Thursday, October 21, 2010

Major Pettigrew's Last Stand by Helen Simonson

Salon Reading Club (Why must a novel's characters be likable?) suggested that reviewers (often online reviewers) make judgments about a book's worth based on whether or not we find the characters to be "good" and "nice". This was written in regard to Jonathan Franzen's Freedom.

This idea occurred to me as I was reading Major Pettigrew's Last Stand by Helen Simonson. This is a first novel, but it has a certain maturity about it. Perhaps this is why it has found its way onto the bestseller lists. It is a charming, gentle read about life in an English village. The story is told with a dry wit and has a very satisfactory ending. Major Pettigrew's Last Stand is comprised of three stories. Major Pettigrew's brother has died and he wishes to reunite the matched set of guns that his father had divided between them upon his death. Major Pettigrew engages in a romance with shopkeeper Mrs. Ali. And finally, Mrs. Ali must resolve her family problems.

I had difficulty in drumming up sympathetic feelings for most of the characters (with the exception of Mrs. Ali and her nephew Abdul Wahid). Major Pettigrew (I dare not refer to him as Ernest) epitomizes the dutiful, deferential Englishman. Although 68 years old (presumably born in the 1930's or 1940's) he seems a man out of time. He fails to understand that the world has changed and that people have changed. While his adherence to good manners and etiquette seems at first refreshing in our increasingly impolite world, his inflexible nature makes it difficult for the reader to remain on his side.

He was the eldest son and as a result inherited the family home and savings. His father, on this deathbed, divided his pair of valuable guns between the brothers with the understanding that they would be reunited upon either son's death. Only one person to this oral agreement remains alive. Pettigrew fails to comprehend that this tradition might not be appreciated in this more democratic world. He sees his brother's family as grasping and greedy. He cannot see that they might want to profit from the one valuable item his brother inherited. As his relationship with Mrs. Ali develops, he encounters blatant racism from the other villagers. He does not appear to make the same connection with his son's American girlfriend, who he despises as being boorish and ill-mannered because she came from a different world than his. Finally, his son irritates him with his yuppie-like ambition, but cannot see that his own desire to be well-regarded by the local aristocracy is much the same.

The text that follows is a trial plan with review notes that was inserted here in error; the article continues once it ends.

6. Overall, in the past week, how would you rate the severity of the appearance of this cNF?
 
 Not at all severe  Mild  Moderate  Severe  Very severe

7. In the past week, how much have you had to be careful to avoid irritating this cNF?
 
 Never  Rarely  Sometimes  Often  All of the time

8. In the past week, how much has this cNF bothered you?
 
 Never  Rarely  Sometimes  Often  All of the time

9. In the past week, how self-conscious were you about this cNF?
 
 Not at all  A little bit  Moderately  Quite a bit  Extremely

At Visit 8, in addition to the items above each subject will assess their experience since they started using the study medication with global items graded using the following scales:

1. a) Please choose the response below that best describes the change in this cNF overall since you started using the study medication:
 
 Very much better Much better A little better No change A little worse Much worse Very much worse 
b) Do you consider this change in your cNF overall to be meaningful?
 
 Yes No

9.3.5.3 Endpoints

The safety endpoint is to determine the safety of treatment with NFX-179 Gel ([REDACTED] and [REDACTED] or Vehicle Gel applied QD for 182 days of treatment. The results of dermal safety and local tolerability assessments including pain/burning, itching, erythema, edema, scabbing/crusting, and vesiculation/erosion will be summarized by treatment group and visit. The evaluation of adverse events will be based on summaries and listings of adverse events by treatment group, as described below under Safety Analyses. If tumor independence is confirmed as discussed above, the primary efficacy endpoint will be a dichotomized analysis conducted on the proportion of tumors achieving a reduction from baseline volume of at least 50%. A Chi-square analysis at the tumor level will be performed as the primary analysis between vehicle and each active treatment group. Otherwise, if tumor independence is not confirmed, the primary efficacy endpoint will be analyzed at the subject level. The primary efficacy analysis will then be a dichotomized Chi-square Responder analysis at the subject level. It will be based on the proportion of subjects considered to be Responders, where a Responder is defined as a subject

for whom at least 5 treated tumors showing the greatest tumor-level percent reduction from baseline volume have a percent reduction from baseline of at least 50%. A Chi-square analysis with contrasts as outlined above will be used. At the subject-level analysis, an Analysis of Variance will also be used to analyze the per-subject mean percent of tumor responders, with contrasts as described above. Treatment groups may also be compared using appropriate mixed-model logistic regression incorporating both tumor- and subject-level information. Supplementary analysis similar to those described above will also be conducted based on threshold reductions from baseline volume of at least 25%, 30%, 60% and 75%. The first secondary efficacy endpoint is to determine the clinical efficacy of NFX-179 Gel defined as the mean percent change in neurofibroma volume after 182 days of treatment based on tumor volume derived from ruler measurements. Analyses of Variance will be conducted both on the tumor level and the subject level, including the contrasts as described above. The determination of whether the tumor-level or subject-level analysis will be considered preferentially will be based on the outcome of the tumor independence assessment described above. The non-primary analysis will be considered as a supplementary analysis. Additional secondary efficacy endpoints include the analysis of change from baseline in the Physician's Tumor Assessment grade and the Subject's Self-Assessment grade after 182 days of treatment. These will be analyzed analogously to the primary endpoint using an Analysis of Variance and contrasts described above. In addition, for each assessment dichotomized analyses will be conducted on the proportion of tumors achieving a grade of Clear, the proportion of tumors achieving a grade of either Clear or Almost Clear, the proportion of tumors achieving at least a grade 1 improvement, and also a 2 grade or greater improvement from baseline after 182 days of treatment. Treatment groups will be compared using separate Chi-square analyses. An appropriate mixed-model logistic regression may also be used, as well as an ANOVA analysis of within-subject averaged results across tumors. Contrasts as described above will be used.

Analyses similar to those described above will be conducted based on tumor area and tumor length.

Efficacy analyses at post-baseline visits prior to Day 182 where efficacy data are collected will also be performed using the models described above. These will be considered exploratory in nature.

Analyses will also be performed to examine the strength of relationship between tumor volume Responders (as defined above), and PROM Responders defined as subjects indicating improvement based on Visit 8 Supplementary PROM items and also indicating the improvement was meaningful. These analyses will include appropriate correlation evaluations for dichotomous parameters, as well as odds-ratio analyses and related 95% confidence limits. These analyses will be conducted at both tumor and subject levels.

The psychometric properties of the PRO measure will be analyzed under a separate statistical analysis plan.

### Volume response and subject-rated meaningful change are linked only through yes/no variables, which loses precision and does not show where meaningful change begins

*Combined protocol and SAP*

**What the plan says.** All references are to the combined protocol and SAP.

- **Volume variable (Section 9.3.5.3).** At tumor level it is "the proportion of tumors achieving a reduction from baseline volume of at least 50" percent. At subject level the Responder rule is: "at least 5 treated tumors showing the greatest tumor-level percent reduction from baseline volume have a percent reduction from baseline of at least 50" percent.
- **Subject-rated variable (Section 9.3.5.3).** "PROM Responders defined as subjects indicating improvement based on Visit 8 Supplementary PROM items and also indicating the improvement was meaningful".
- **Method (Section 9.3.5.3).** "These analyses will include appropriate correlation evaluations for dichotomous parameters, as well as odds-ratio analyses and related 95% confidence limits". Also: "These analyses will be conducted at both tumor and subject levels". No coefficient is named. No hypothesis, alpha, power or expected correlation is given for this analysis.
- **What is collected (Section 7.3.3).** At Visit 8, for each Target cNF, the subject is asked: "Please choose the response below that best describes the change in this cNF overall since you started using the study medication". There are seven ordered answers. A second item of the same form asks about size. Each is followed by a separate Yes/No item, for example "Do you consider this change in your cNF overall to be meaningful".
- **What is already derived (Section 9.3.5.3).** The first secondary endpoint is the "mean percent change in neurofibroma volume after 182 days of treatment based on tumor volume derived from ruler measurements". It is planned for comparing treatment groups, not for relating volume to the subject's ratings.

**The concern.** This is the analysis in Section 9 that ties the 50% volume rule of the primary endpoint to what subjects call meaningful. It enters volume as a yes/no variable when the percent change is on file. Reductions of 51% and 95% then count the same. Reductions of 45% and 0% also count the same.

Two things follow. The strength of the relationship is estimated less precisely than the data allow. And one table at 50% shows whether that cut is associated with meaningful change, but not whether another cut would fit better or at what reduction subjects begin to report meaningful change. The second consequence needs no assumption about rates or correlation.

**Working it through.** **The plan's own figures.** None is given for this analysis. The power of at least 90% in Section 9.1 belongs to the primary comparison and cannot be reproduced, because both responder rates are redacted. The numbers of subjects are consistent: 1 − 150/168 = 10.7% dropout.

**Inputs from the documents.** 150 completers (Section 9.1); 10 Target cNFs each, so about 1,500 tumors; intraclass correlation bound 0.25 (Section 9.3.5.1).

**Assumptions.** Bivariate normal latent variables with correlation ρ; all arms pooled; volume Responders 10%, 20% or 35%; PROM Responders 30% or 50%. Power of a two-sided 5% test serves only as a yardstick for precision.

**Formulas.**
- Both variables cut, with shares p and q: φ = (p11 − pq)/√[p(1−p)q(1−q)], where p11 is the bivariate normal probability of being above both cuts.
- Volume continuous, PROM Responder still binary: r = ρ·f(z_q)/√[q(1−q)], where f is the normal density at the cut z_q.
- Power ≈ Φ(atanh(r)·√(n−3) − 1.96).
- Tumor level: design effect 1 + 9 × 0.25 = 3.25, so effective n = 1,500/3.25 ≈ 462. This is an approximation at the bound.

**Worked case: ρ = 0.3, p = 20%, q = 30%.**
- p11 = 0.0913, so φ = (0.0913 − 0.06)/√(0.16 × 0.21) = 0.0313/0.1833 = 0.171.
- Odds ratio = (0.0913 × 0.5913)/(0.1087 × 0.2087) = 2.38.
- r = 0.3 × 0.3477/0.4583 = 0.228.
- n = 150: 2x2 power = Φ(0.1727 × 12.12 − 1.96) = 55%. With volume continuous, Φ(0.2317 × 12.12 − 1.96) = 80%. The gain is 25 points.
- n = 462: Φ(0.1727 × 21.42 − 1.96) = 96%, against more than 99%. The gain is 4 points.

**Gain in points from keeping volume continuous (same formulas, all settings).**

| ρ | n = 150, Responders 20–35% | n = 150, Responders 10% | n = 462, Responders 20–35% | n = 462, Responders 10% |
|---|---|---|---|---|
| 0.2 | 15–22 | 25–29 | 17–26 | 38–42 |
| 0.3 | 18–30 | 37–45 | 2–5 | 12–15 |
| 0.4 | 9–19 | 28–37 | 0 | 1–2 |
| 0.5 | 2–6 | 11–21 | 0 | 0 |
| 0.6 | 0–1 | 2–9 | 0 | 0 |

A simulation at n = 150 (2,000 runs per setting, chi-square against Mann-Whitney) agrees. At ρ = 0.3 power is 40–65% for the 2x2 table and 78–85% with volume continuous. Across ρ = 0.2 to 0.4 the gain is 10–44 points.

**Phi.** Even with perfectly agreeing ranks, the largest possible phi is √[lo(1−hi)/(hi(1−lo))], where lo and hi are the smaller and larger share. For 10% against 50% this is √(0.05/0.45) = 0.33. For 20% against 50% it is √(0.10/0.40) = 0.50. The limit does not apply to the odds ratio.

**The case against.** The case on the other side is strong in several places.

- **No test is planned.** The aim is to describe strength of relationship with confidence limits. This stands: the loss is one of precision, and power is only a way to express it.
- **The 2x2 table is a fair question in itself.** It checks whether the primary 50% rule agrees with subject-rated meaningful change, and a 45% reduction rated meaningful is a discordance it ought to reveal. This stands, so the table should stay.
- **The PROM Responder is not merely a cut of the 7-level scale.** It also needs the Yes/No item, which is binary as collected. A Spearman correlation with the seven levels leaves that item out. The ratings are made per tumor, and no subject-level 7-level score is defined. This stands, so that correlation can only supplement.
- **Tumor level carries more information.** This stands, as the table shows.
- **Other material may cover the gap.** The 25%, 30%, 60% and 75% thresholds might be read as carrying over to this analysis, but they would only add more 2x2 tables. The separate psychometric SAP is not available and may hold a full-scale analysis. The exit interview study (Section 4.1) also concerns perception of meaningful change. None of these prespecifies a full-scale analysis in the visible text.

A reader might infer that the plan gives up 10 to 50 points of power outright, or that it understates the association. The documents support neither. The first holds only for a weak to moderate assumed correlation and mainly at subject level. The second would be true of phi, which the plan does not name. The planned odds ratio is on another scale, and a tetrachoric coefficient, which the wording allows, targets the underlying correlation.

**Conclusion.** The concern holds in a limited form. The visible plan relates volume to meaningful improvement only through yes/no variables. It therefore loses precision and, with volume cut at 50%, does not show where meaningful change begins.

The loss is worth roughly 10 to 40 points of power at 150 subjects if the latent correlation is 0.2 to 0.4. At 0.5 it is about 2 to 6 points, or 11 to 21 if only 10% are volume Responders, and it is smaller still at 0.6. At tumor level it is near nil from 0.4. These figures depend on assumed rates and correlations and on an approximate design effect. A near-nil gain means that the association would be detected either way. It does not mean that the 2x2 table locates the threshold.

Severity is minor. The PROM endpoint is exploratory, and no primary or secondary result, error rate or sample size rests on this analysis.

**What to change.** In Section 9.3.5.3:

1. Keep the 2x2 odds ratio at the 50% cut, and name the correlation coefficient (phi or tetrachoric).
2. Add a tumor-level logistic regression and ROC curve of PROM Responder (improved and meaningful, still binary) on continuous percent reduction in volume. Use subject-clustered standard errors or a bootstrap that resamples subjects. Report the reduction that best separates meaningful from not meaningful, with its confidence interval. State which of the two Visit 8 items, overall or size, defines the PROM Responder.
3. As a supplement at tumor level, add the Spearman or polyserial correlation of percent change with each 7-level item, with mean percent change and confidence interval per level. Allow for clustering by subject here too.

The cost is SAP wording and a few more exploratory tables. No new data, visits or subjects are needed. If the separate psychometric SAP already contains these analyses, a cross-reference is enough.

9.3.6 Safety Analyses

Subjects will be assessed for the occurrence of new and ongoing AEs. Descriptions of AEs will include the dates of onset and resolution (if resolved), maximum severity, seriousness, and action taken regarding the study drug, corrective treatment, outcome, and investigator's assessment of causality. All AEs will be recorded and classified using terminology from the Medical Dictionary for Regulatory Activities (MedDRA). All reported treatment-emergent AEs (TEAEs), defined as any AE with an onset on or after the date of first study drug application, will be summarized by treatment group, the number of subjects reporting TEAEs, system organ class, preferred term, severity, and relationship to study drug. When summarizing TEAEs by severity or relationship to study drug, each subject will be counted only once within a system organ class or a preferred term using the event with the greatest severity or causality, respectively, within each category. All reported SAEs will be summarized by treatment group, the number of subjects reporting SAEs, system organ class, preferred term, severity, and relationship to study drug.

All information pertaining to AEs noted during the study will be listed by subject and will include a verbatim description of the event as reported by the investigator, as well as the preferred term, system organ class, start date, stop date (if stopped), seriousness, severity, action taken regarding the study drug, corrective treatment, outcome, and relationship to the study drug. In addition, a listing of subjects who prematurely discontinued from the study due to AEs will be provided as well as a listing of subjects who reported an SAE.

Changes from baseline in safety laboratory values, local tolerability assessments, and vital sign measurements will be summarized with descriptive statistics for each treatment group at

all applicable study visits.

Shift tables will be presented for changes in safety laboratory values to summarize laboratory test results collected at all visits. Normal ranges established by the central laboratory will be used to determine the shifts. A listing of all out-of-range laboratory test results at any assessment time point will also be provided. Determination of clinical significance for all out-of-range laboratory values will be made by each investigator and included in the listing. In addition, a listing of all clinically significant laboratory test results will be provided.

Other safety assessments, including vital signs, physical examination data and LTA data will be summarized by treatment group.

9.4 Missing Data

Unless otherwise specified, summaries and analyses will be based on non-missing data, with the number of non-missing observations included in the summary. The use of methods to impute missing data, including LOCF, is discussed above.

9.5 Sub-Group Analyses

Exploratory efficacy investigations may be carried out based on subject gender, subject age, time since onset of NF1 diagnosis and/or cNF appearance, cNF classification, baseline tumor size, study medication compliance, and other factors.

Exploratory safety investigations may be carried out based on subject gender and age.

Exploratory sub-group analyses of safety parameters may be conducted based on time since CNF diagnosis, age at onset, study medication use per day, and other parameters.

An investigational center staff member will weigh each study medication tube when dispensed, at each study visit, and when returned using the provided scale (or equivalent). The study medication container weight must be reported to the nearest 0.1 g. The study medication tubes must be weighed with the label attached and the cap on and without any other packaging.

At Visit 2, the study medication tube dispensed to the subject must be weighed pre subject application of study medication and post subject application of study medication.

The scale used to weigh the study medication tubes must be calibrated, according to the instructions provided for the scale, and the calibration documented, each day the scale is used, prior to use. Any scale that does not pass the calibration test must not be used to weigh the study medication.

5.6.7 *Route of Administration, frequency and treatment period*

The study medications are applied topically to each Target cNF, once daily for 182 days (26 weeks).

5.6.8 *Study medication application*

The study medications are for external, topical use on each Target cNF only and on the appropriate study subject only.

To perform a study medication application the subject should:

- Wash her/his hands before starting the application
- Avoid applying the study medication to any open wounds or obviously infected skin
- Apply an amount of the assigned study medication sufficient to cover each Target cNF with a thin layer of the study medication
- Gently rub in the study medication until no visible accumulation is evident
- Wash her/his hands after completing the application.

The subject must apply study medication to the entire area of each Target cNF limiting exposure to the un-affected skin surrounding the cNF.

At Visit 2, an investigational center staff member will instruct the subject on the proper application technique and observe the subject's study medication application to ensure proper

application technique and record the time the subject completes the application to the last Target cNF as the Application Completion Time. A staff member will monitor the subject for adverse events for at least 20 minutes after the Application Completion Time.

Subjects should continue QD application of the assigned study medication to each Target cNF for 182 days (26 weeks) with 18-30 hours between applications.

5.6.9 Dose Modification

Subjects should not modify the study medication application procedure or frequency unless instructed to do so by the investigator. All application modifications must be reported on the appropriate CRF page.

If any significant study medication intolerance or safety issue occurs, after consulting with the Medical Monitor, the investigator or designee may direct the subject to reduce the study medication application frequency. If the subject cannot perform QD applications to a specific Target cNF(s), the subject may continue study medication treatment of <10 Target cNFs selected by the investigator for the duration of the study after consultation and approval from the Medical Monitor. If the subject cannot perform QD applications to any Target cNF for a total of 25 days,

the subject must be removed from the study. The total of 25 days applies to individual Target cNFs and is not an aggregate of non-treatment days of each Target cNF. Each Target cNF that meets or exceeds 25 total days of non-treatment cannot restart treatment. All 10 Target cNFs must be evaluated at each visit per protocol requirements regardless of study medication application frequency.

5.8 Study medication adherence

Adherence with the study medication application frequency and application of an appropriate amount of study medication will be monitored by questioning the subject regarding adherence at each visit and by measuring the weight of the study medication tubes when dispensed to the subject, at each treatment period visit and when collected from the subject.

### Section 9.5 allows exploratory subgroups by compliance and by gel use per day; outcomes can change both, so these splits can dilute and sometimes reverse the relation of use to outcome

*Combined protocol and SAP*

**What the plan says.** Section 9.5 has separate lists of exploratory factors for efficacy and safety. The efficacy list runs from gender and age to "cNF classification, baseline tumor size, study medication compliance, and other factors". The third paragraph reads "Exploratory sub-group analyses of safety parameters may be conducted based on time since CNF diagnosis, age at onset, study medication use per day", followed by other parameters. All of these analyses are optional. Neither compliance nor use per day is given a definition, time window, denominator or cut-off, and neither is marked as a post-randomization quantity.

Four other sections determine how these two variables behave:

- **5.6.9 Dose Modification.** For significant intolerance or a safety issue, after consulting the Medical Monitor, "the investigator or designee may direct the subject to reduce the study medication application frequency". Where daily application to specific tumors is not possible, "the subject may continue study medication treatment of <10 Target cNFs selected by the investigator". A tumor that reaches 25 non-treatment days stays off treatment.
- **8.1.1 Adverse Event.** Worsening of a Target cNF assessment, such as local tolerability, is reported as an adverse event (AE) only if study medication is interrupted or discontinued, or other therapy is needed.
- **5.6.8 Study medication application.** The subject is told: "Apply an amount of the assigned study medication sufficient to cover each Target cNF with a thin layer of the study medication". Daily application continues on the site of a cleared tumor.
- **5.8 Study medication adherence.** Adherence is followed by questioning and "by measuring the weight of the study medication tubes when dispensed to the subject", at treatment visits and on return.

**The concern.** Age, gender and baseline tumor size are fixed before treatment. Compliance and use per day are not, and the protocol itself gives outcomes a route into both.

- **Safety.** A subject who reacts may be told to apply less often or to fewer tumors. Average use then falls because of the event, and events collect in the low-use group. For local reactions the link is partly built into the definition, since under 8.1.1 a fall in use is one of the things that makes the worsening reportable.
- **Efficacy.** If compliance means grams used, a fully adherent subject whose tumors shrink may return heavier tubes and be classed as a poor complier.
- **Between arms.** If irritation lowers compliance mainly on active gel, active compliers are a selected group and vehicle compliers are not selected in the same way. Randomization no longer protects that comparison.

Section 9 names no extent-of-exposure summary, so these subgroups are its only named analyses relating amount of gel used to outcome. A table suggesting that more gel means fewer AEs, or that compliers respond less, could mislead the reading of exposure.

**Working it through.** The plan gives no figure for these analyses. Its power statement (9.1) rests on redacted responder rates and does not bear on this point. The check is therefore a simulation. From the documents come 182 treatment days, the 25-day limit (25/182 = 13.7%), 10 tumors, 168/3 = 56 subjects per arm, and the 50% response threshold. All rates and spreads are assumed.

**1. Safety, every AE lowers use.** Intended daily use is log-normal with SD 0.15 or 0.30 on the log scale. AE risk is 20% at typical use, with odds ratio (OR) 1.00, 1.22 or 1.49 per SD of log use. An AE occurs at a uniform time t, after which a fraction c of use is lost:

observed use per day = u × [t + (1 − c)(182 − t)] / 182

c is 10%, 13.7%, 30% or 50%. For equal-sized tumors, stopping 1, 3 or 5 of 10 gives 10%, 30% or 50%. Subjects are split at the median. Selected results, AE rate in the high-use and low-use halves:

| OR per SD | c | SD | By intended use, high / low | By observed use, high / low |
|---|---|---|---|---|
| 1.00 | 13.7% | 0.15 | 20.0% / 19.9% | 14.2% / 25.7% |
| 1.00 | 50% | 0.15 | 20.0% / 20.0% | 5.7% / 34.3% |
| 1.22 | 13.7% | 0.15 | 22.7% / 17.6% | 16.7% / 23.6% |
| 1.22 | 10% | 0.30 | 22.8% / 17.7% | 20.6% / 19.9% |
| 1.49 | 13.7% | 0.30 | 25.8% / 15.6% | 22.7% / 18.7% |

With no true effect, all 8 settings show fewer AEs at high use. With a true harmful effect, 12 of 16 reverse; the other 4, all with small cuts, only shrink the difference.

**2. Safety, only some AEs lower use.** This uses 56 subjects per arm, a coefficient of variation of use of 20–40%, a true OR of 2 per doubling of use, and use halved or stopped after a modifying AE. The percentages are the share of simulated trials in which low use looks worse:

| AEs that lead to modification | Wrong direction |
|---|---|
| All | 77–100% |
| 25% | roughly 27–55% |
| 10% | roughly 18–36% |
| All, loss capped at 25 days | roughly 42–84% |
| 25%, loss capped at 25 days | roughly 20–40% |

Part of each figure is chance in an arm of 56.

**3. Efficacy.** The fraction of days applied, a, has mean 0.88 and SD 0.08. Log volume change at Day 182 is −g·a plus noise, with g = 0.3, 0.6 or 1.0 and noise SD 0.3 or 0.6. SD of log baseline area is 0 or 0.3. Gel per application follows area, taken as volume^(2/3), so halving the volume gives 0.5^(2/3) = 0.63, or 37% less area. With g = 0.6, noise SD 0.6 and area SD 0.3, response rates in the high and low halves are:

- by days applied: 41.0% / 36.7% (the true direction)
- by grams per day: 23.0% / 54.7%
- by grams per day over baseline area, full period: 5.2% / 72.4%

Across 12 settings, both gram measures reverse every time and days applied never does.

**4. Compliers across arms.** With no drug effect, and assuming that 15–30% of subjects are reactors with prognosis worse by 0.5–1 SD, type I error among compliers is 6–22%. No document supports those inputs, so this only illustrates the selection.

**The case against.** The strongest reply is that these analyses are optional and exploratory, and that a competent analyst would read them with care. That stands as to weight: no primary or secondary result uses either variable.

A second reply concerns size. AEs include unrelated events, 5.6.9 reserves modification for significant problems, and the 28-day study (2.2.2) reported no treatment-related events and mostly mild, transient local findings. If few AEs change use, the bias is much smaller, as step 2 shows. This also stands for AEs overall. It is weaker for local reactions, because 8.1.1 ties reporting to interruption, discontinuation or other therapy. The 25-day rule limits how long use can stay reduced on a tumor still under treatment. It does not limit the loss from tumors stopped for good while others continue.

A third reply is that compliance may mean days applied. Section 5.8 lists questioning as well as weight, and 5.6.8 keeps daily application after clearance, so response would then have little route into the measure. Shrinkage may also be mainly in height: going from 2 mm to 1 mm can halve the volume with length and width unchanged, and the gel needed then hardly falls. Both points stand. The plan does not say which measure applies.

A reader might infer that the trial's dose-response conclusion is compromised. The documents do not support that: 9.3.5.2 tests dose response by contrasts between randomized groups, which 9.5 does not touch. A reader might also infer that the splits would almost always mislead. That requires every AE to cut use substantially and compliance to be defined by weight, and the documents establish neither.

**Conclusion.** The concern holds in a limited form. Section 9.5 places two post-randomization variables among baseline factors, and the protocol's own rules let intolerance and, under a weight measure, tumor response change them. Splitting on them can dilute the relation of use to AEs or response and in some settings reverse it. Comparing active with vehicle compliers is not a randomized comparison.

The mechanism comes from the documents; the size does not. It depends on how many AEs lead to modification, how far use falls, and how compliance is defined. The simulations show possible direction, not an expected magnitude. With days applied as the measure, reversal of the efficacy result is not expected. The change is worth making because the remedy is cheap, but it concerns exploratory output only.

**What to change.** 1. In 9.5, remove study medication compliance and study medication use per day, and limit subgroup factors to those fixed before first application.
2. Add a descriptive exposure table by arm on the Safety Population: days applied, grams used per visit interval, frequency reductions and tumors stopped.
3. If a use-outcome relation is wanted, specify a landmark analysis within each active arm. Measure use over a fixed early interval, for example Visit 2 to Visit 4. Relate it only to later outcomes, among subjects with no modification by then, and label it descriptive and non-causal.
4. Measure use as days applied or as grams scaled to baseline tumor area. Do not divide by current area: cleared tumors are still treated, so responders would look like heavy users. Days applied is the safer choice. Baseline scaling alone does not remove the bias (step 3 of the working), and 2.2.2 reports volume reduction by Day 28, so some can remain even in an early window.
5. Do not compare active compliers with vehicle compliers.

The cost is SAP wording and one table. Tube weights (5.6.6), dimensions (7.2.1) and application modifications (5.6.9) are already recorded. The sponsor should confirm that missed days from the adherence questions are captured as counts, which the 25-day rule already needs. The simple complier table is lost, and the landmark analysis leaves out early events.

Having said all that, Major Pettigrew (maybe now I can call him Ernest), thanks to a dramatic and life threatening experience, learns the value of people and relationships over possessions and tradition, and seems to have a more satisfying and less lonely life ahead of him. Perhaps the hallmark of all good stories, I would like to see more of him and find out whether he will indeed change or will he slip back to old patterns.

Fans of Alexander McCall Smith, Jan Karon and Jane Gardam would be charmed by this gentle story.

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